I will admit I am entirely convinced that I was drawn to this book because of the pretty cover, so kudos to the designer for grabbing my attention. When I realised it was a book by Brian Cox though, I was almost tempted to just keep walking past. That is not a reflection on him (or his co-writer), or on science as a discipline. It is entirely to do with the fact that trying to read another one of Prof Cox’s books was particularly painful.
I have always been interested in physics, and some years ago I tried to read ‘The Quantum Universe: Everything that can happen does happen’, by Prof Cox and Jeff Forshaw. I understood bits of it, but because I never studied maths beyond GCSE I found a lot of it incomprehensible and frustrating. I actually gave up trying to read the book, which isn’t something I’m particularly proud to admit, simply because I just felt too stupid. It was heartbreaking.
I know I’m not stupid though, but it is why I nearly walked past ‘Forces of Nature’. The cover though intrigued me enough to at least read the back. That is when I learned at least one section of this book is about ‘colours’. I am particularly fascinated by colour, hence my interest in the cover. While most of what I have read over the years comes from a historical and/or linguistic background, I am also interested in the scientific progress made in the area of optics. It was promising enough to get me to try another book by Prof Cox.
It is a decision I have not regretted. The book isn’t all about colour, there are four sections: Symmetry, Motion, Elements and Colours. I will admit that there are some equations in this book, but the subject of this book is about exploring the fundamental laws that form and govern our world, explored via the four themes. It is a great deal more approachable to someone coming from a non-scientific background to read.
And it is very much from a non-scientific background that I have to recommend this book, because I genuinely don’t know how much of the subject matter discussed is something that is common knowledge to people more engaged with science on an everyday basis than I am. It is interesting and engaging, and I learnt a great deal. You might not learn as much as I did from it, but if you are interested already you certainly won’t be bored.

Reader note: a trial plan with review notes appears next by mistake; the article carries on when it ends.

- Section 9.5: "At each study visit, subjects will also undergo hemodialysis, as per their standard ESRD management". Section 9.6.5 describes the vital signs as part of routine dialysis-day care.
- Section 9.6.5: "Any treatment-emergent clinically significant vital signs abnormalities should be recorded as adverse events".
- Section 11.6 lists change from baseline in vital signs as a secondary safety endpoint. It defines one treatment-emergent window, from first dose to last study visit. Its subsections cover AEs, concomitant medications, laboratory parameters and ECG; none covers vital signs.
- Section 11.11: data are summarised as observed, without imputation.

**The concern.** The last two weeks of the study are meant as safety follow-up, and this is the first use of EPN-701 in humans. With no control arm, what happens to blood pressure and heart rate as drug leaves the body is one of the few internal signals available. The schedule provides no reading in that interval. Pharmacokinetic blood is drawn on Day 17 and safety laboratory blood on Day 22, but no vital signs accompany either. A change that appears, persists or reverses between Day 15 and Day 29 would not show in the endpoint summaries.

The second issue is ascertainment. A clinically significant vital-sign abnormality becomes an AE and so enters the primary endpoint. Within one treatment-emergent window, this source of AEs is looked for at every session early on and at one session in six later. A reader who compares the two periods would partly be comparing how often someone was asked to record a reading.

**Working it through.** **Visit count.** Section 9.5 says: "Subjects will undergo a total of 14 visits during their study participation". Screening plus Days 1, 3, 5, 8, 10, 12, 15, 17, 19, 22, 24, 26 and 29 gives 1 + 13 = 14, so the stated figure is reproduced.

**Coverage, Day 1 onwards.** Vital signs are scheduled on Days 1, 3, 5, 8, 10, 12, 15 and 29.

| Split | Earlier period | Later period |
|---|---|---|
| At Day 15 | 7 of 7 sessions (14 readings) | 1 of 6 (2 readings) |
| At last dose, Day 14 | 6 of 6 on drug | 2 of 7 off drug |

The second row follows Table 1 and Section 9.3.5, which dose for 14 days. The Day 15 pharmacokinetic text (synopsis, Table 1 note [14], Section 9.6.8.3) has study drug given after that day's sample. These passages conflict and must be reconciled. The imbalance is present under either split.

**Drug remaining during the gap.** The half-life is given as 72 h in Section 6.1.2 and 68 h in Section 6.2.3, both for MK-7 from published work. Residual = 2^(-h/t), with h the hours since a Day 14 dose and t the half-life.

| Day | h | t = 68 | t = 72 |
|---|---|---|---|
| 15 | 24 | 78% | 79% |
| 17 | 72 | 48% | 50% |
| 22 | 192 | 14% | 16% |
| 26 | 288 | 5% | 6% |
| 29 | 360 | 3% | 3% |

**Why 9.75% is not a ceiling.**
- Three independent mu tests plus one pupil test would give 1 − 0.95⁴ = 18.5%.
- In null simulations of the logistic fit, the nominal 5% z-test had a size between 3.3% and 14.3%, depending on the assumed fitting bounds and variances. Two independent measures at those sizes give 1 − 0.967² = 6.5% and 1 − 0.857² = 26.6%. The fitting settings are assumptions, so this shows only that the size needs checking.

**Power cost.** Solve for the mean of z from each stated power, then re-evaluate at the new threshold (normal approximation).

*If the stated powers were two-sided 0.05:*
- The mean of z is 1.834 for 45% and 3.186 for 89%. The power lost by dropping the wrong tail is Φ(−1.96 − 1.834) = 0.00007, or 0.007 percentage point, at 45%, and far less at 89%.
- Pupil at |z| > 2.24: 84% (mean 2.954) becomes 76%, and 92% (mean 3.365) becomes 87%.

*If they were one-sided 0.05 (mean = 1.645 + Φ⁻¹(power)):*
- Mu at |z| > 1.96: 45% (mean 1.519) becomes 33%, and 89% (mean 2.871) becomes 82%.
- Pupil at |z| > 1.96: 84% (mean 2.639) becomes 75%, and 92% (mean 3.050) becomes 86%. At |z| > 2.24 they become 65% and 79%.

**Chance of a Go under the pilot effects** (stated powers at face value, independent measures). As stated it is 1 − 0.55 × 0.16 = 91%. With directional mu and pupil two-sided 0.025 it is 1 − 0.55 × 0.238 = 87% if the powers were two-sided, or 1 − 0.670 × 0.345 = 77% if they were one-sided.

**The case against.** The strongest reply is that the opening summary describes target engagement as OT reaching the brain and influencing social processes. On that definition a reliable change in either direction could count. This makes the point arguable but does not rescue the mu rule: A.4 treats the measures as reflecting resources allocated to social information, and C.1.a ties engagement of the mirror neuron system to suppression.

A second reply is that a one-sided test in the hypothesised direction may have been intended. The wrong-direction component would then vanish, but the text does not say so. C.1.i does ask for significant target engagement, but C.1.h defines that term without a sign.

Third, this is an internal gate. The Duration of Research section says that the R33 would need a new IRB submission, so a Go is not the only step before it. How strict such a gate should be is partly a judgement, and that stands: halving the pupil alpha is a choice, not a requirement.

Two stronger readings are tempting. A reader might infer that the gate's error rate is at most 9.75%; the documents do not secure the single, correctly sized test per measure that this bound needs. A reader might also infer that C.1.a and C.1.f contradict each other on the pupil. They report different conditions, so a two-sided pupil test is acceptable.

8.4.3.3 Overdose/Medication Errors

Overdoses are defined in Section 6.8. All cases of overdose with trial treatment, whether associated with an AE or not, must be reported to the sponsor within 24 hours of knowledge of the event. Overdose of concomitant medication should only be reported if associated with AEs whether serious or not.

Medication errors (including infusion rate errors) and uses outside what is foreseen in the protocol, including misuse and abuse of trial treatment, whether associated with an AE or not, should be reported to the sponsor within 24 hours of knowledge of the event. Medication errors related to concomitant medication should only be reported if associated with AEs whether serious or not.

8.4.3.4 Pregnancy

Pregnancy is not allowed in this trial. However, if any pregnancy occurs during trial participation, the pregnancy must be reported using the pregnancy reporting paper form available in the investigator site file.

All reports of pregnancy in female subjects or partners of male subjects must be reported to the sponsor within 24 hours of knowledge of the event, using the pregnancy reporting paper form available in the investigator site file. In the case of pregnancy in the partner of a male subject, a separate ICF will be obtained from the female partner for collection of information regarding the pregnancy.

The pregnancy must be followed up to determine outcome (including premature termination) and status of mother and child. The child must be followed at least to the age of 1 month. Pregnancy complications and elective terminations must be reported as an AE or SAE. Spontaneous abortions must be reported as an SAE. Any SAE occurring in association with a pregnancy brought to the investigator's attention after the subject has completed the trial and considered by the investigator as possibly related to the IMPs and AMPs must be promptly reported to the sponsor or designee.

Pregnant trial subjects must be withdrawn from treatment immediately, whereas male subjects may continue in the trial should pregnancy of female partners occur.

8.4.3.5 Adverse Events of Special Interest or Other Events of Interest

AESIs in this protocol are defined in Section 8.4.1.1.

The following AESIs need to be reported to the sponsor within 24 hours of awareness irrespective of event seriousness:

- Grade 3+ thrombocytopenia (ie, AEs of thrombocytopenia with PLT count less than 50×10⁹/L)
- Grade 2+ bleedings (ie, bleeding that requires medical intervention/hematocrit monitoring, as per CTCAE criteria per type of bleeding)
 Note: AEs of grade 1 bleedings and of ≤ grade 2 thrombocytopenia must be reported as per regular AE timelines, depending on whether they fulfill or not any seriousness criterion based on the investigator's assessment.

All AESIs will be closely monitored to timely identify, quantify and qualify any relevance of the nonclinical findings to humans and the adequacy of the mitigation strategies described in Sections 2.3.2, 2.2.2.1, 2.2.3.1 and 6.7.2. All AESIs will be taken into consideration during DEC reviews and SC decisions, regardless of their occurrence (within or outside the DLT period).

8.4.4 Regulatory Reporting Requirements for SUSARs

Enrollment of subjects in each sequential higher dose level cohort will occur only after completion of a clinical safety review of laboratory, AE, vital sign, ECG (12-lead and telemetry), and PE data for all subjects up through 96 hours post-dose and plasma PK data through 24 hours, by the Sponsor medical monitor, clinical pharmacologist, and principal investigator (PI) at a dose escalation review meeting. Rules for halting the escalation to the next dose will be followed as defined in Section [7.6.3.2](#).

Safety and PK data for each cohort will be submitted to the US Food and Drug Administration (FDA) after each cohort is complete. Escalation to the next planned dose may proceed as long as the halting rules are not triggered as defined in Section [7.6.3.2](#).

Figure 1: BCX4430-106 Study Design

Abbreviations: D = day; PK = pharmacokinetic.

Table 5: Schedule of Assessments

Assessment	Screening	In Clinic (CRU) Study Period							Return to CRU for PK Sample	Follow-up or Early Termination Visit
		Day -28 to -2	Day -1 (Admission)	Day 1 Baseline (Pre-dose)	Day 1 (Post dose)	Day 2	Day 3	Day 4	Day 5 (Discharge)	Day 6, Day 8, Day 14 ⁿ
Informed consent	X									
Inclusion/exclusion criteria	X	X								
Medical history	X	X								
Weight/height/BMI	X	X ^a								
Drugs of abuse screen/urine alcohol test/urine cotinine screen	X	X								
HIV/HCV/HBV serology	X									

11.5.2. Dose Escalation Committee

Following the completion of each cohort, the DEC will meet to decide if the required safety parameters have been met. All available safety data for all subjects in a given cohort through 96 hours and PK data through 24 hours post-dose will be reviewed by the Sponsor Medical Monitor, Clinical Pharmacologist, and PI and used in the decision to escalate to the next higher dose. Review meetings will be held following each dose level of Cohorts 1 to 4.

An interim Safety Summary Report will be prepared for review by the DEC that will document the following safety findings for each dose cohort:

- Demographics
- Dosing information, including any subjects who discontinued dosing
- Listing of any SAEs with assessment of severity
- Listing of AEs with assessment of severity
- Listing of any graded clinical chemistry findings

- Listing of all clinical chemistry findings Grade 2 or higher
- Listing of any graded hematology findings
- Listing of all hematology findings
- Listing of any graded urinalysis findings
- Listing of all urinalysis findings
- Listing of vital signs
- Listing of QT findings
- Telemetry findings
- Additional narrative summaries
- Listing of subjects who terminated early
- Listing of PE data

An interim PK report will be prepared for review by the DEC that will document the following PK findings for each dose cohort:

I’ve been able to take away from the book several quite simple ideas that Prof Cox has managed to explain to me, namely the physics behind tidal forces and why the sky is actually blue. Knowing that, and being able to explain it to someone else has really boosted my self-esteem, because I know I’m not too stupid to understand it. I would argue that everyone can, if given the proper encouragement, which you get in bucket loads from Prof Cox.
Having this boost in confidence from this book has also made me wonder why I ended up having the reaction I did to ‘The Quantum Universe’. I will admit there might have been some underlying mental health issues I didn’t know I had at the time that wouldn’t have helped my opinion. I have unfortunately though come to a much more horrid conclusion; I had that reaction because I’m female, and I wasn’t encouraged in either science or maths at school.
In fact, my education practically killed my love of science and maths. I’ve even been able to remember the precise moment that I became completely demotivated by one of my teachers in science and had a flashback of the look of relief on a teacher’s face when I made the decision to not carry on studying maths (and advanced maths) at A-Level like I had been planning. An English teacher made a convincing bid for me to do English Language at A-level rather than chemistry; I naturally headed in the direction that was eager to have me learn with them.
And it is a shame, because I love science a great deal, however I’ve only been able to appreciate its benefits over the years, rather than be passionate about it like I had been a child. Years of doing it in school just ended up making it boring and the ‘it’s not for you dear’ attitude that I didn’t recognise at the time as blatant sexism, wouldn’t have helped. It would have made me think I just wasn’t good enough, which was likely as not the underlying factor that resulted in my harsh self-assessment of my intelligence.
I am going to have to try and read ‘The Quantum Universe’ again for one very simple reason; having read ‘The Forces of Nature’ I have re-discovered just how much I love science, and the book as given me back that passion. I don’t think I could ever thank Prof Cox or Andrew Cohen enough for that really.